Genres: contemporary, middle grade
Bridge is an accident survivor who's wondering why she's still alive. Emily has new curves and an almost-boyfriend who wants a certain kind of picture. Tabitha sees through everybody's games--or so she tells the world. The three girls are best friends with one rule: No fighting. Can it get them through seventh grade?
This year everything is different for Sherm Russo as he gets to know Bridge Barsamian. What does it mean to fall for a girl--as a friend?
On Valentine's Day, an unnamed high school girl struggles with a betrayal. How long can she hide in plain sight?
Goodbye Stranger affectingly and realistically tells the intertwining stories of three young teenagers navigating the confusing and tumultuous time of early adolescence. Bridge, an accident survivor is looking for meaning on why she’s still here. Sherm is dealing with the aftershock of a family betrayal. And an unnamed 9th grader (written in a surprisingly effective second person) is grappling with a potentially friendship-ending mistake.
The story is about how life gets so suddenly and shockingly complicated in middle school. And it is about how teens deal with the newness, rawness, and intensity of their emotions. Best friends can suddenly betray. A beloved grandparent can walk out on his family. A boy can text you asking for “a picture ;)” but what does it mean? Throughout reading this book I couldn’t help pausing repeatedly to think, “Man, it is so stressful to be a teenager.” The narrative seamlessly intertwines to show how each storyline is related. Rebecca Stead has a remarkable talent for being in the heads of these young teens. The confusion, the joy, the uncertainties, and the blithe confidence–she nails it.
All is so skillfully and realistically rendered. Bridge and her two best friends, Tab and Em, are such perfectly imperfect characters. And their portrayal of adolescent girl friendship is everything I wanted to see in a book. Times get tough and friends do things others disagree with. The girls fight, and they make awful mistakes sometimes. But they stick together through it all and make the effort to understand and support each other even when they disagree.
I feel like so often teen girl friendship portrayals fall into the “mean girl” trap where the typical mean girl foil ends up becoming the focus of the story rather than the friendship is being disrupted. In the case of our unnamed 9th grader, there is a mean girl but she’s there as a way of showing how friendships and people change and that we can choose to move on from the people who hurt us and choose better people and better friends for ourselves. And it serves as a way to show understanding to even those former friends who so callously betrayed. This is unmistakably a feminist novel and an incredibly compassionate one.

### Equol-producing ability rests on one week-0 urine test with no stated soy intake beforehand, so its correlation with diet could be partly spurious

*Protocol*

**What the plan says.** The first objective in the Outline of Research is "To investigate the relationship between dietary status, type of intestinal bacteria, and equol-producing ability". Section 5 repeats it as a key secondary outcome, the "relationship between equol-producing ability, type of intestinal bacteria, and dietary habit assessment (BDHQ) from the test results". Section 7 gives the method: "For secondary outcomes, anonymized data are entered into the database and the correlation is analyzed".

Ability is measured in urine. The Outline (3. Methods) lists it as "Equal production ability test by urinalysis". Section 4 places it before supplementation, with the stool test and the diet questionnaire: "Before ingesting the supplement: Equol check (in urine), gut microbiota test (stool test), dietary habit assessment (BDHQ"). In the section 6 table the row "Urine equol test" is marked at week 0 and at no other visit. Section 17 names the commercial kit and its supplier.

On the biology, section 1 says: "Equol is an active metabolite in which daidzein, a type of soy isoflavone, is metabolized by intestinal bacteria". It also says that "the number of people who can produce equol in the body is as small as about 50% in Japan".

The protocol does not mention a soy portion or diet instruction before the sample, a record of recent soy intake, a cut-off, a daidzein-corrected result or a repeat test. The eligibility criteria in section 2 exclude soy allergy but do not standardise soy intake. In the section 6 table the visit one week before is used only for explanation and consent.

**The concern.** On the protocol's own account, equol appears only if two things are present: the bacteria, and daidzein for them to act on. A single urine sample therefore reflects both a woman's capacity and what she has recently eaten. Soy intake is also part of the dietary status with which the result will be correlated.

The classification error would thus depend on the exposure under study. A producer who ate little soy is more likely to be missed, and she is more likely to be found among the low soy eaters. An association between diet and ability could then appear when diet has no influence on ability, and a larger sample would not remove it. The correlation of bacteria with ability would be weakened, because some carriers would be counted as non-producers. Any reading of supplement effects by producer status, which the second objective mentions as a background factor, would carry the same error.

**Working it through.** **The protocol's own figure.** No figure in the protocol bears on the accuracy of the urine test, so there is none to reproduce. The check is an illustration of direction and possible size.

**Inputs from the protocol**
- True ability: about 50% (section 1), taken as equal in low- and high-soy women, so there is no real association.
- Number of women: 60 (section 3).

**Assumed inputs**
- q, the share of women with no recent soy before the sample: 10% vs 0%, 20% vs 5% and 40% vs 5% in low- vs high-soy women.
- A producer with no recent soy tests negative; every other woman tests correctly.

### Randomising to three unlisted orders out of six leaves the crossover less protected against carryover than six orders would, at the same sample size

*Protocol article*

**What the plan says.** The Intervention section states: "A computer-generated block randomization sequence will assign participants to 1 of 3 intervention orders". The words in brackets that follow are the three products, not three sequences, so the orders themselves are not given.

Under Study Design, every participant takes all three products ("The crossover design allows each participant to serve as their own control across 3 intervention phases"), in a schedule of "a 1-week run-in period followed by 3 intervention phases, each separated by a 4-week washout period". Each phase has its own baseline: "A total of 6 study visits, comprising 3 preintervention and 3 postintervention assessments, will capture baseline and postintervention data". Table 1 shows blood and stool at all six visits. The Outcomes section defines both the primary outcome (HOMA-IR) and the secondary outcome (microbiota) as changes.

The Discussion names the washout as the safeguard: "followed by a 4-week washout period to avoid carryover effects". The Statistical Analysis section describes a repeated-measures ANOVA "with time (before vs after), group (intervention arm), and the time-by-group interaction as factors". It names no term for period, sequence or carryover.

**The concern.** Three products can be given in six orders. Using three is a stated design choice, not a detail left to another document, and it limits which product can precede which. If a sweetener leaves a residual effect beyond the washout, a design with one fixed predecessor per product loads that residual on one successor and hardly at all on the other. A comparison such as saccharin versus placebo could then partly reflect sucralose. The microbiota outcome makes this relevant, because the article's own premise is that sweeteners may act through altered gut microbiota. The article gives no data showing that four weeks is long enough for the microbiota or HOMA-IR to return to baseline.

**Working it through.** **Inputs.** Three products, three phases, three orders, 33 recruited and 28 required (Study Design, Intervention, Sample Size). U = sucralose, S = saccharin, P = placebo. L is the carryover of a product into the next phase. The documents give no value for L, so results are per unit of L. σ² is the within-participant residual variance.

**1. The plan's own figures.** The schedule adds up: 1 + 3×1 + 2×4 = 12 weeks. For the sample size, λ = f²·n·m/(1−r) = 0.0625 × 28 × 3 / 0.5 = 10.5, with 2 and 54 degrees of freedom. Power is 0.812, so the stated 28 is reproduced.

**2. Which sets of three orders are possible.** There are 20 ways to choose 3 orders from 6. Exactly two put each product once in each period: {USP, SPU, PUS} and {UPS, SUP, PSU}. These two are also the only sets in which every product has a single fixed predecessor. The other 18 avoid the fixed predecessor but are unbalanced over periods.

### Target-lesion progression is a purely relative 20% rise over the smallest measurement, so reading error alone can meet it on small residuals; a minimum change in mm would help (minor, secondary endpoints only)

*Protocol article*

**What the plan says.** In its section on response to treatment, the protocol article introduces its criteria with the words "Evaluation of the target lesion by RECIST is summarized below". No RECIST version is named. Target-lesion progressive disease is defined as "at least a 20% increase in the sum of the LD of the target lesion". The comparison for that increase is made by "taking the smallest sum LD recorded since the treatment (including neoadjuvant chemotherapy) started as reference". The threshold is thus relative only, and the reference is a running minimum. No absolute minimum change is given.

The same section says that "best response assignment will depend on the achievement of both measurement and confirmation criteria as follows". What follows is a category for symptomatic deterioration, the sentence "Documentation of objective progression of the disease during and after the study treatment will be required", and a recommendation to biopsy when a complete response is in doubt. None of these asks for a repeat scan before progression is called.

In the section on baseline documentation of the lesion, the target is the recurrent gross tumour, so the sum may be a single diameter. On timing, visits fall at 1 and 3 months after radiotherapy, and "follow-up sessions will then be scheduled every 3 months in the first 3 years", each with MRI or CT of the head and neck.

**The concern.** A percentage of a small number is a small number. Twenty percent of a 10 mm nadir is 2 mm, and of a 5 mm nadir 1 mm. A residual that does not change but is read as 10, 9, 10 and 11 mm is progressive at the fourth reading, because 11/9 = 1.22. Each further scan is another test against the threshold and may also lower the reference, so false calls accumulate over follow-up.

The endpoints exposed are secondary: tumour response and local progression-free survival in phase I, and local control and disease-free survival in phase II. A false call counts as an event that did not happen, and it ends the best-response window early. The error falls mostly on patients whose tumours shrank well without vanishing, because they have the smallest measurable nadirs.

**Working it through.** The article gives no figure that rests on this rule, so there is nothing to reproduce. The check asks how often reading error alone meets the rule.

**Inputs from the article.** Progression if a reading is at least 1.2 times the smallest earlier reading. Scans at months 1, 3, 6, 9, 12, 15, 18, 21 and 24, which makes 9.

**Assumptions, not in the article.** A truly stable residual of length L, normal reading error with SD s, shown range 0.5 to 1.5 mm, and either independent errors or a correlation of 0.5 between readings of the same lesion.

Taking the backseat somewhat is Sherm’s story. Told in epistolary form, Sherm writes letters to the grandfather who has abruptly left Sherm’s grandmother, his wife of fifty years. Stead so endearingly and tenderly captures the heartbreak and confusion of this situation. And there aren’t easy answers, and maybe no answers at all. But there can be understanding and there can be hope. He also features as a non-POV character in Bridge’s story where the two develop an earnest and innocent friendship. There’s no romance, not truly, in this book, but there are some truly adorable moments and the clear kernels of the beginning of what could be something more.
The emotional keystone of the novel for me, though, is a scene between Bridge and her older brother, Jamie, where they ruminate on the purpose of it all. Life, the universe, everything–why are we here? Bridge has been struggling with this ever since her near fatal accident when a nurse told her she must have survived for a reason. What was the reason? She feels the weight of this unknown purpose every day. Who wouldn’t? If, like me, you’re a sucker for touching sibling relationships in books then you’ll definitely want to pick this one up.
I went into this book thinking it was going to be much lighter than it actually is. And the tone itself isn’t heavy, in fact there are many moments of cuteness and light, but the subjects tackled are so serious. It’s actually masterful that Stead handles so many difficult and tough subjects with such a carefully measured balance of serious and playful. There is even more than a touch of the philosophical both with the aforementioned Bridge and Jamie scene, and in the discussion that references the book’s title. We are changing all the time but who is the stranger? The person that we were or the person we’re becoming? Do not worry, though. The novel does end on a particularly strong high note. It sings. You’ll smile.
An advance copy was provided by the publisher for this review.